One of the easiest and healthiest ways for us to stay warm during the coldest times of the year is to eat more so-called “warming” foods. Warming foods, which ancient Chinese medicine referred to as “yang” foods, are foods that contain one or more active compounds that help raise our core temperature – often by boosting blood circulation or removing excess water from our tissues. Seeds, nuts, oats, garlic, and onions are classic examples of traditional warming foods.
However, some of the greatest warming foods can be found in the spice kingdom. In fact, a disproportionate number of popular and widely available spices are unusually effective at inducing thermogenesis. The five spices listed below, which can all be consumed in supplemental or whole form, seem to be especially effective in this regard.
The aromatic and fragrant seeds of the popular herb cardamom, which is indigenous to south India and Sri Lanka, are well-known for their high concentrations of natural cineol. A proven expectorant (a medicine that helps loosen mucous congestion in the lungs and respiratory passages), cineol is known to have a stimulating effect on our lungs which, in turn, raises our core temperature. Cardamom also stimulates our digestive system and helps promote the elimination of gas.
Perhaps the most popular warming food in the West today is cinnamon, a sweet and aromatic spice obtained from the inner bark of the Ceylon cinnamon tree. The astringent actions of the tannins in cinnamon have a drying and toning effect on the mucus membranes of our bodies, thus raising our temperature. Additionally, cinnamon is a natural anticoagulant (blood thinner) that can increase blood circulation and boost metabolic activity.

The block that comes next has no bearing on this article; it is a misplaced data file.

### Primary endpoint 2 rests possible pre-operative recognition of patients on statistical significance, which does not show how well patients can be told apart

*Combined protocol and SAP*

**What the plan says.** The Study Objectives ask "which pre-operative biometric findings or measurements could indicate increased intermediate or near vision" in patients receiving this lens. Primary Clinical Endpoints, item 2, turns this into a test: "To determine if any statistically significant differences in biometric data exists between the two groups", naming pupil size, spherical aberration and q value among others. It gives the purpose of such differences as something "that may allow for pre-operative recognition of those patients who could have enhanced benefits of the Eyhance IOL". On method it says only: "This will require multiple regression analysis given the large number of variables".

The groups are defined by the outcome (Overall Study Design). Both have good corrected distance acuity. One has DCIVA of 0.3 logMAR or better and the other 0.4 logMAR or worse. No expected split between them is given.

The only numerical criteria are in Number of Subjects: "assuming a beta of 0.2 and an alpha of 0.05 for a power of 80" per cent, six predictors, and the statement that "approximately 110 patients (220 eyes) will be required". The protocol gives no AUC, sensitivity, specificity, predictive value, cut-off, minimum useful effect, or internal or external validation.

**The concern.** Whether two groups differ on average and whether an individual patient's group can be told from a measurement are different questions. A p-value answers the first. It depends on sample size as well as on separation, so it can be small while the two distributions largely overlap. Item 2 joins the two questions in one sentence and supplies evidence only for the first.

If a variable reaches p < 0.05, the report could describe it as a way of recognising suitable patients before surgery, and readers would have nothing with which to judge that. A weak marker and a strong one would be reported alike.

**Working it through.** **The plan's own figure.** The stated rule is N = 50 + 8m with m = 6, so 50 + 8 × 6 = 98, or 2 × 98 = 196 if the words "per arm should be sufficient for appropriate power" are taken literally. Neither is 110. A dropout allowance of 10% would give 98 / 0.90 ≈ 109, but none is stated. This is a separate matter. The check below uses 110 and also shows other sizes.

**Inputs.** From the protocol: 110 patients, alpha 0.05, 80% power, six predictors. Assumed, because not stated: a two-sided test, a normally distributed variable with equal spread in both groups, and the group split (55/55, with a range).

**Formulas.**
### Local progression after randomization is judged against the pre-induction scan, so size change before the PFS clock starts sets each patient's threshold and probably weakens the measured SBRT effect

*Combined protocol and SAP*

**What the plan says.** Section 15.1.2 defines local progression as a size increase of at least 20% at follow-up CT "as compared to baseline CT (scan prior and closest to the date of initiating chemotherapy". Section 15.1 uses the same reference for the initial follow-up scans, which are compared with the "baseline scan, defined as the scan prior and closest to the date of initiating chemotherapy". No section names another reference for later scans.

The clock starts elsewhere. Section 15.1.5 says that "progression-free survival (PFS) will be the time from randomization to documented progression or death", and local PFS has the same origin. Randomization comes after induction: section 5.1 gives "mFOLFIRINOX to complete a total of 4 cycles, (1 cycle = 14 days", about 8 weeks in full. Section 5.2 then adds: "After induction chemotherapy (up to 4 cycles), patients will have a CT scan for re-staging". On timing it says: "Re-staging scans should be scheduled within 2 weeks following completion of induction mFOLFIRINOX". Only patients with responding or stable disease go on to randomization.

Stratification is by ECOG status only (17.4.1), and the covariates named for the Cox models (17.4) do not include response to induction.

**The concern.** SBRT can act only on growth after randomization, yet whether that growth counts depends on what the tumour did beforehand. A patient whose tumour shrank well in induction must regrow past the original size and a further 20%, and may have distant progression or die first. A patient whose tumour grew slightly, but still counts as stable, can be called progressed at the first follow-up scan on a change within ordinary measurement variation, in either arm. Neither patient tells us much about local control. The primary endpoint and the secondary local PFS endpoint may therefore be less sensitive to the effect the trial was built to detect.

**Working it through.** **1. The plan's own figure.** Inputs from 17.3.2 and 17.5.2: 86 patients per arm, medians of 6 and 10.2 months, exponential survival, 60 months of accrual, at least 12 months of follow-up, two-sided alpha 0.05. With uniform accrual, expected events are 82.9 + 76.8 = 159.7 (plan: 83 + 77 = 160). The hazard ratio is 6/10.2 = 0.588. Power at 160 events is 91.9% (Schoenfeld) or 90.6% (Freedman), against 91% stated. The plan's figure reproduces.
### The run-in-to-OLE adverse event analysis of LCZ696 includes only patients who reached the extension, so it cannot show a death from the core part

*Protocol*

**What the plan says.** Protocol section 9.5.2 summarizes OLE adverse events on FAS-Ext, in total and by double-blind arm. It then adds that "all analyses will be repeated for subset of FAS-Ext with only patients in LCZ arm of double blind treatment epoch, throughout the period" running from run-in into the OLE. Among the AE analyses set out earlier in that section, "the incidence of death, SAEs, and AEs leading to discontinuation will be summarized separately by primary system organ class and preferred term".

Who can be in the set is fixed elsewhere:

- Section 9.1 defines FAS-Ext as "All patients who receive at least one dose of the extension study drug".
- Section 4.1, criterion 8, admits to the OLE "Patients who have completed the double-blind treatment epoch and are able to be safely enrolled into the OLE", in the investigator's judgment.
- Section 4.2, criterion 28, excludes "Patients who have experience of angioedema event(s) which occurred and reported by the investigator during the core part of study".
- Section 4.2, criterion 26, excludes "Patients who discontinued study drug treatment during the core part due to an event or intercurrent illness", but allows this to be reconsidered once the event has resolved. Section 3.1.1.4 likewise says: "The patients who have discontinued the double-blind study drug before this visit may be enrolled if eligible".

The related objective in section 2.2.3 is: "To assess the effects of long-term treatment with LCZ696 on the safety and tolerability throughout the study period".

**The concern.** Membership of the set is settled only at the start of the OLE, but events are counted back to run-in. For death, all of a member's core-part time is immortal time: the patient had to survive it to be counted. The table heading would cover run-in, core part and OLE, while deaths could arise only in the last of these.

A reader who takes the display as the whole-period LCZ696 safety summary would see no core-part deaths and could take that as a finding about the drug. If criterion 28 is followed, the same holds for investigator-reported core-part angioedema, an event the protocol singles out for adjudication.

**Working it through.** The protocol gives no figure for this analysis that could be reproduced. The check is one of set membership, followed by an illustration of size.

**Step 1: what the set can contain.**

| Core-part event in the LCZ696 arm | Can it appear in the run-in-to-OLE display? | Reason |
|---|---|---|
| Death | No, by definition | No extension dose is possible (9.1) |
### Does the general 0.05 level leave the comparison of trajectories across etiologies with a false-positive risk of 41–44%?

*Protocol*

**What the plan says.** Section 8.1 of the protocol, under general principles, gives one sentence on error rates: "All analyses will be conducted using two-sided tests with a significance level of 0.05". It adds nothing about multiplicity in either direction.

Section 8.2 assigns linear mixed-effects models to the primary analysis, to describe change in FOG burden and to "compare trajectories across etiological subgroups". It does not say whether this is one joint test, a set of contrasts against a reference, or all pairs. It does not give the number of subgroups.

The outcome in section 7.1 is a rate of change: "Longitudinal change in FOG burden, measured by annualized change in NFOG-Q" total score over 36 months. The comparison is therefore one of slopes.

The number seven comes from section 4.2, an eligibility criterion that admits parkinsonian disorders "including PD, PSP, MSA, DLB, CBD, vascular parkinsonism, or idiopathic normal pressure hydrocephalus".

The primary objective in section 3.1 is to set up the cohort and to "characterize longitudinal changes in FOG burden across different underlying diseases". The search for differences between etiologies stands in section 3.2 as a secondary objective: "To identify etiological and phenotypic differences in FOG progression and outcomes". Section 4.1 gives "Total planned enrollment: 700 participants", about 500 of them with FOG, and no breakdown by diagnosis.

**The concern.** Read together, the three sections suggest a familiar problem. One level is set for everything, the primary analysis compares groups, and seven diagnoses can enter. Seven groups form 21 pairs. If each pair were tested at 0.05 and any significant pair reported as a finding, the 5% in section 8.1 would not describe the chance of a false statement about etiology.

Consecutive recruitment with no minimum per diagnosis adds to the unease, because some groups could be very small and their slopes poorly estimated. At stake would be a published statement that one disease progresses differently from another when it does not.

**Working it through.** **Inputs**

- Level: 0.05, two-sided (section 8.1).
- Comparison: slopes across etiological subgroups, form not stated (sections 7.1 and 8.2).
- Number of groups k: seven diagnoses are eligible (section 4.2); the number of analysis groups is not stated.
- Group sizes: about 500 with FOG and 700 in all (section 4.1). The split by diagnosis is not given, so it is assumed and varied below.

For centuries, the Ayurvedic healing system of India classified turmeric as one of the best warming herbs, and science now understands why. Like cinnamon, turmeric is rich in a huge number of astringent tannins that help tighten tissues and absorb excess water from the body. This results in a “drying” effect that raises our overall body temperature. Moreover, turmeric is high in an active compound called curcumin that is proven to normalize blood circulation and improve blood vessel health.
Though it is most famous for treating nausea and upset stomachs, the rhizome of the popular ginger plant possesses considerable warming effects due to its dense concentrations of heat-producing oils called gingerols and shogaols. Like cinnamon and turmeric, which actually belong to the same Zingiberaceae family as ginger, ginger also improves circulation to all parts of the body.
Cayenne pepper, also called the Guinea spice, is a member of the nightshade family and is usually consumed in powdered form. Its trademark heat and warming effects, which greatly exceed that of most other red peppers, is attributed to its high levels of the active compound capsaicin. For example, a study published in the Journal of Biological Chemistry in 2008 showed that capsaicin possessed thermogenic properties. The study authors also noted that capsaicin is a “naturally occurring vanilloid, the consumption of which is linked with increased metabolic rate and core body temperature.”